City Hall is asking for more time, saying the state law eliminating redevelopment has already killed one Vacaville business and could threaten others that have leases and agreements connected to the city’s redevelopment agency. The law also threatens to throw a monkey wrench into the city’s contracts with its employee groups, the letter states.
The letter, which goes to the council for approval Tuesday night, contends there are too many unanswered questions and discrepancies within Assembly Bill 1X26 that need time to be ironed out before redevelopment agencies are done away with and their assets disposed of.
Vacaville City Council
- What: Approval of letter asking state legislators to delay imposing law eliminating redevelopment
- When: 7 p.m. Tuesday
- Where: Vacaville City Council chamber, 650 Merchant St.
- Info: 449-5100
The council is also scheduled to vote on whether to serve as the successor agency to the city’s redevelopment agency and preside over the disposal of Vacaville’s redevelopment funds and assets.
This vote follows a week after the Suisun City and Fairfield city councils approved their intention to become successor agencies for their redevelopment agencies.
Late in December, the state Supreme Court ruled that Gov. Jerry Brown and the Legislature have the power to eliminate redevelopment agencies and use their money to fund education.
Vacaville drafted the letter at the request of the California Redevelopment Agency to ask state legislators to create legislation to delay implementing AB 1X26, according to a report to the council from Public Information Officer Mark Mazzaferro. Vacaville expects to lose $4 million a year in redevelopment funds.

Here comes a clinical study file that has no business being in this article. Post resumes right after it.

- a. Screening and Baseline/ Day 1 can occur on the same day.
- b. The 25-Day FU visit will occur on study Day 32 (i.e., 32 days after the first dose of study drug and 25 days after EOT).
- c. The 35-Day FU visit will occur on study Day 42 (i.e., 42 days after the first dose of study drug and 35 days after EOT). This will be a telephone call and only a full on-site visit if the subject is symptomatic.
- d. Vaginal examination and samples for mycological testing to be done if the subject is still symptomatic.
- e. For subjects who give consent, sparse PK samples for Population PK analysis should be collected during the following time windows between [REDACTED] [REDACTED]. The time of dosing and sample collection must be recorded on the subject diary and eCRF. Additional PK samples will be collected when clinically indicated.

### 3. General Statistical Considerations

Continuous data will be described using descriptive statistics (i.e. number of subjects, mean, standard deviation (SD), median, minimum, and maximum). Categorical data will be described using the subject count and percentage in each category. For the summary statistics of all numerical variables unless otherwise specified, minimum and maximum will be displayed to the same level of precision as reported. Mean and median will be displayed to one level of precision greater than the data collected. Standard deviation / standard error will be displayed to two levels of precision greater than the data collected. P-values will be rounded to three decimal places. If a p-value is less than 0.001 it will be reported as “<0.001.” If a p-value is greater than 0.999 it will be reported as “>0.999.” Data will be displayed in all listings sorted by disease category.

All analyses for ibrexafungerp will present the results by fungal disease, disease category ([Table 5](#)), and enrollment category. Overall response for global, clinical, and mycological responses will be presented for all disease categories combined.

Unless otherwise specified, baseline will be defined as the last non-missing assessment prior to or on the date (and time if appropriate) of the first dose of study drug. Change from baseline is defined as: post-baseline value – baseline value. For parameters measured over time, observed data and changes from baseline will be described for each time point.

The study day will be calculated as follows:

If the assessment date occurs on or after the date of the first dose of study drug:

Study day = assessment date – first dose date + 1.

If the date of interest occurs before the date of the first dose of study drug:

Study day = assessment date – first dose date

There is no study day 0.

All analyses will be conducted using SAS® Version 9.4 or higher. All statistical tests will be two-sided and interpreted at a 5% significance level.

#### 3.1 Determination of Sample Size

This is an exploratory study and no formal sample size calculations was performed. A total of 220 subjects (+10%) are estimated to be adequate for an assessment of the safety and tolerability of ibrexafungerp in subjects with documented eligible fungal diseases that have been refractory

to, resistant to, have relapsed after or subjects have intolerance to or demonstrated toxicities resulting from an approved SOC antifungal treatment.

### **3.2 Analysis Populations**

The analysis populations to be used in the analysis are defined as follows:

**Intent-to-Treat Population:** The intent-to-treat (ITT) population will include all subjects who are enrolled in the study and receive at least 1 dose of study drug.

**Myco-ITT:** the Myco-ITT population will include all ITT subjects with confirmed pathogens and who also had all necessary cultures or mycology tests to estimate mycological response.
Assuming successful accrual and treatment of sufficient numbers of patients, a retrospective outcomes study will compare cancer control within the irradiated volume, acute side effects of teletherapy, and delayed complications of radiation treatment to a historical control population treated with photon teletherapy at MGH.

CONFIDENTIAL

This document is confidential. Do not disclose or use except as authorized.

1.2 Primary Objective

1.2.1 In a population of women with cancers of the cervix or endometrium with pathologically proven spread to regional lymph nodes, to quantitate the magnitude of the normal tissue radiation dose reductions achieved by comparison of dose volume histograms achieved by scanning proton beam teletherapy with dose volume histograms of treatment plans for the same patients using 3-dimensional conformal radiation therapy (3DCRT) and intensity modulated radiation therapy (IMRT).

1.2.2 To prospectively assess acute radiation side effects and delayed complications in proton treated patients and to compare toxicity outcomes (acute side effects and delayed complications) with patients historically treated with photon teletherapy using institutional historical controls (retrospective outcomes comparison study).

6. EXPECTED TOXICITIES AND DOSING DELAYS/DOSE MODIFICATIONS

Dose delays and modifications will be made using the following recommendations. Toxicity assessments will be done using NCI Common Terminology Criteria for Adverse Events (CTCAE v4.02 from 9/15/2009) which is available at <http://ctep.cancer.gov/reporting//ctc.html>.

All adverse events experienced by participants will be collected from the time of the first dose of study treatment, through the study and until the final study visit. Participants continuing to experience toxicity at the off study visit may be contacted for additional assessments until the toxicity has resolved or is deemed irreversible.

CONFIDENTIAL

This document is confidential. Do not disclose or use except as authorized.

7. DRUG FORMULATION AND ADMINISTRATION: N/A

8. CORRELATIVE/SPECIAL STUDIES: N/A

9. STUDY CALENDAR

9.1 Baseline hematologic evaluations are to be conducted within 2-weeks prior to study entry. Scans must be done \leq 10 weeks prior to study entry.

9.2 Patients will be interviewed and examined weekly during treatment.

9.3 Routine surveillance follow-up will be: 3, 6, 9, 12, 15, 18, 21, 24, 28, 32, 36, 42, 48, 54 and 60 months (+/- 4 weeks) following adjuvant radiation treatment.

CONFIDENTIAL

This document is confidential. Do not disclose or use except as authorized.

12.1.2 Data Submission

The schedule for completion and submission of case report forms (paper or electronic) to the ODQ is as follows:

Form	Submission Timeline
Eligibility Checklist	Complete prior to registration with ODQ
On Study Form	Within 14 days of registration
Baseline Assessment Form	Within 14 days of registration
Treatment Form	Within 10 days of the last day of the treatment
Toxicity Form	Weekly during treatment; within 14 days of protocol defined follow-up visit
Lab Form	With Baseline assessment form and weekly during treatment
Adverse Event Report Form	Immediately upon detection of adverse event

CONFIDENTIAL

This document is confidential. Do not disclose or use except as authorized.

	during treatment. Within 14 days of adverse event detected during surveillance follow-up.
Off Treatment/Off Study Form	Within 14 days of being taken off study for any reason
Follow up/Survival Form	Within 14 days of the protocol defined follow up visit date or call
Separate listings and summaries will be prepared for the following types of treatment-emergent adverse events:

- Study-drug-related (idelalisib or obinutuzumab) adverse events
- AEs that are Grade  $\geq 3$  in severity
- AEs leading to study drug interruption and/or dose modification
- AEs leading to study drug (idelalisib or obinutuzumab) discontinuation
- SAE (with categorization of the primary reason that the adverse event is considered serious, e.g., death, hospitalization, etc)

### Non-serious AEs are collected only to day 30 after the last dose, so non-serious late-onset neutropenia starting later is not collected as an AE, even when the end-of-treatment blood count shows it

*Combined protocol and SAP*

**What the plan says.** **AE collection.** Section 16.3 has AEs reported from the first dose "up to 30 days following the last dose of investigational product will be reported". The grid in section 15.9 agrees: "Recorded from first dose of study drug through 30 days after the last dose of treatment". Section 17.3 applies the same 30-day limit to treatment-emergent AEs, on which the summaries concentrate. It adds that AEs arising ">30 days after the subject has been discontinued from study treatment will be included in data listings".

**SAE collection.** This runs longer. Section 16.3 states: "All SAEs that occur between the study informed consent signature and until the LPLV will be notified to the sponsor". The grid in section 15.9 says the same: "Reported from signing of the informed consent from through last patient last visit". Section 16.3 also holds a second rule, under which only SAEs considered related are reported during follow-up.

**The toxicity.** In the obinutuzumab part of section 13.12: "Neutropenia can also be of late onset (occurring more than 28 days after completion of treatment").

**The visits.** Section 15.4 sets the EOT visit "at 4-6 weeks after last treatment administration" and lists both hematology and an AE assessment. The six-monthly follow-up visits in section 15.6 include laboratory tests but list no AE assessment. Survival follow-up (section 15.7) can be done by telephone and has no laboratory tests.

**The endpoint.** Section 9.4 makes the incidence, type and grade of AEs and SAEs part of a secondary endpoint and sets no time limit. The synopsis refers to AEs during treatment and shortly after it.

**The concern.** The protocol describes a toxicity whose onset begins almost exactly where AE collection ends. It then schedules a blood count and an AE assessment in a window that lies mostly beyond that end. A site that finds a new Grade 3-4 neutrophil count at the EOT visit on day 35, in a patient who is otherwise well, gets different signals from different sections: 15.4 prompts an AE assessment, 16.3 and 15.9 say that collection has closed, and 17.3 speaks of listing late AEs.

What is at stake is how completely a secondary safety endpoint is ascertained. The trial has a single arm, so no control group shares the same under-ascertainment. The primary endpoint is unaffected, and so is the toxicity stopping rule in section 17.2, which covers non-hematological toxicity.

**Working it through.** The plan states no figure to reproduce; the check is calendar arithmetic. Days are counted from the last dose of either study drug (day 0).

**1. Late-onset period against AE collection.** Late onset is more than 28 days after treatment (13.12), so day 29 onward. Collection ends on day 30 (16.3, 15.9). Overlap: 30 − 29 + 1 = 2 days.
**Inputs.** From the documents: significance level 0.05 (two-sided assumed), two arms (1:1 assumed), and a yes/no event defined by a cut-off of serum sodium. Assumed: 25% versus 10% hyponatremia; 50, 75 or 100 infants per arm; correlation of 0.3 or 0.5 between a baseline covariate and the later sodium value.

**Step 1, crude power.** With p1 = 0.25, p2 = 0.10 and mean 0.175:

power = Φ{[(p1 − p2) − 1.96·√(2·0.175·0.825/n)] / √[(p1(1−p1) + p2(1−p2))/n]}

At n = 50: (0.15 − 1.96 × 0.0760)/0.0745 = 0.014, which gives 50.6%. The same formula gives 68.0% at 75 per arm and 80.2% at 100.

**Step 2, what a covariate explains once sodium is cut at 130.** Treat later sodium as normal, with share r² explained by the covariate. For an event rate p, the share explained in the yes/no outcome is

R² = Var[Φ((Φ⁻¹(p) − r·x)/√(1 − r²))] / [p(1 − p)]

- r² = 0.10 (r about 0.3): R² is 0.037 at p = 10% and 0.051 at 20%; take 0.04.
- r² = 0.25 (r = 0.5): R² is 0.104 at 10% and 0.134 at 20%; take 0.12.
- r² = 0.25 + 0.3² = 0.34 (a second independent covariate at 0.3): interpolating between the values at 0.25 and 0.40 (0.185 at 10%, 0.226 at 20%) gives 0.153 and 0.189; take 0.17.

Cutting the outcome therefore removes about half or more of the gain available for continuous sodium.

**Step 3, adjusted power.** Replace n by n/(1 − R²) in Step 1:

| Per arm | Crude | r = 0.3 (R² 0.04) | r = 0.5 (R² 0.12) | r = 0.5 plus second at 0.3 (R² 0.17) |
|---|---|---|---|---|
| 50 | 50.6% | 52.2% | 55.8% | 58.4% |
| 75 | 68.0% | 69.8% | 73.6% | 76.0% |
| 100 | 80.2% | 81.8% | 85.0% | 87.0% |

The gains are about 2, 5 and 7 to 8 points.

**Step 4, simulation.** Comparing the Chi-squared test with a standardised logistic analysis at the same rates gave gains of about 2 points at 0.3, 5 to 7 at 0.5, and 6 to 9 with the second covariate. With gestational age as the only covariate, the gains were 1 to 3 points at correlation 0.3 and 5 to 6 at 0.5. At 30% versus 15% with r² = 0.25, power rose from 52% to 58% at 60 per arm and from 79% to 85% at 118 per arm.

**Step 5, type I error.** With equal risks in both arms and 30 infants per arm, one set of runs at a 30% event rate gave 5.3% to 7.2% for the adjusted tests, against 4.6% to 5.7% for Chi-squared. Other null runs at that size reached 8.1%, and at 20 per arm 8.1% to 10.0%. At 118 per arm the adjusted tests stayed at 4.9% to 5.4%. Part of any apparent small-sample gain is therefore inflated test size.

If approved, the letter will go to state Sen. Lois Wolk, D-Davis, and Assemblywoman Mariko Yamada, D-Davis, who represent Vacaville in Sacramento.
AB 1X26 and the subsequent lawsuit have already damaged Vacaville’s economy, according to the letter.
“One of the more popular businesses in downtown Vacaville has fallen victim to the end of redevelopment, as the Creekside Bar and Grill has closed. Because of the rules implemented prior to the Supreme Court decision, the city was unable to exercise an option to extend their lease,” according to the letter.
The letter contends other leases and agreements will be “called into question” and could affect groups such as the Downtown Business Improvement District.
City contracts with employee groups also face problems due to the legislation, according to the letter. Vacaville has used redevelopment money in almost every city department and it pays parts of the salaries of a large number of employees.
“The law calls for invalidating employee contracts at the end of January. However, such a provision is infeasible, as our labor negotiations require proper notice of layoffs,” the letter states.
While City Hall agrees redevelopment as it is now is over, the city is asking for time to create what the letter describes as “a more fair and reasonable process.”
Reach Ian Thompson at 427-6976 or email@example.com.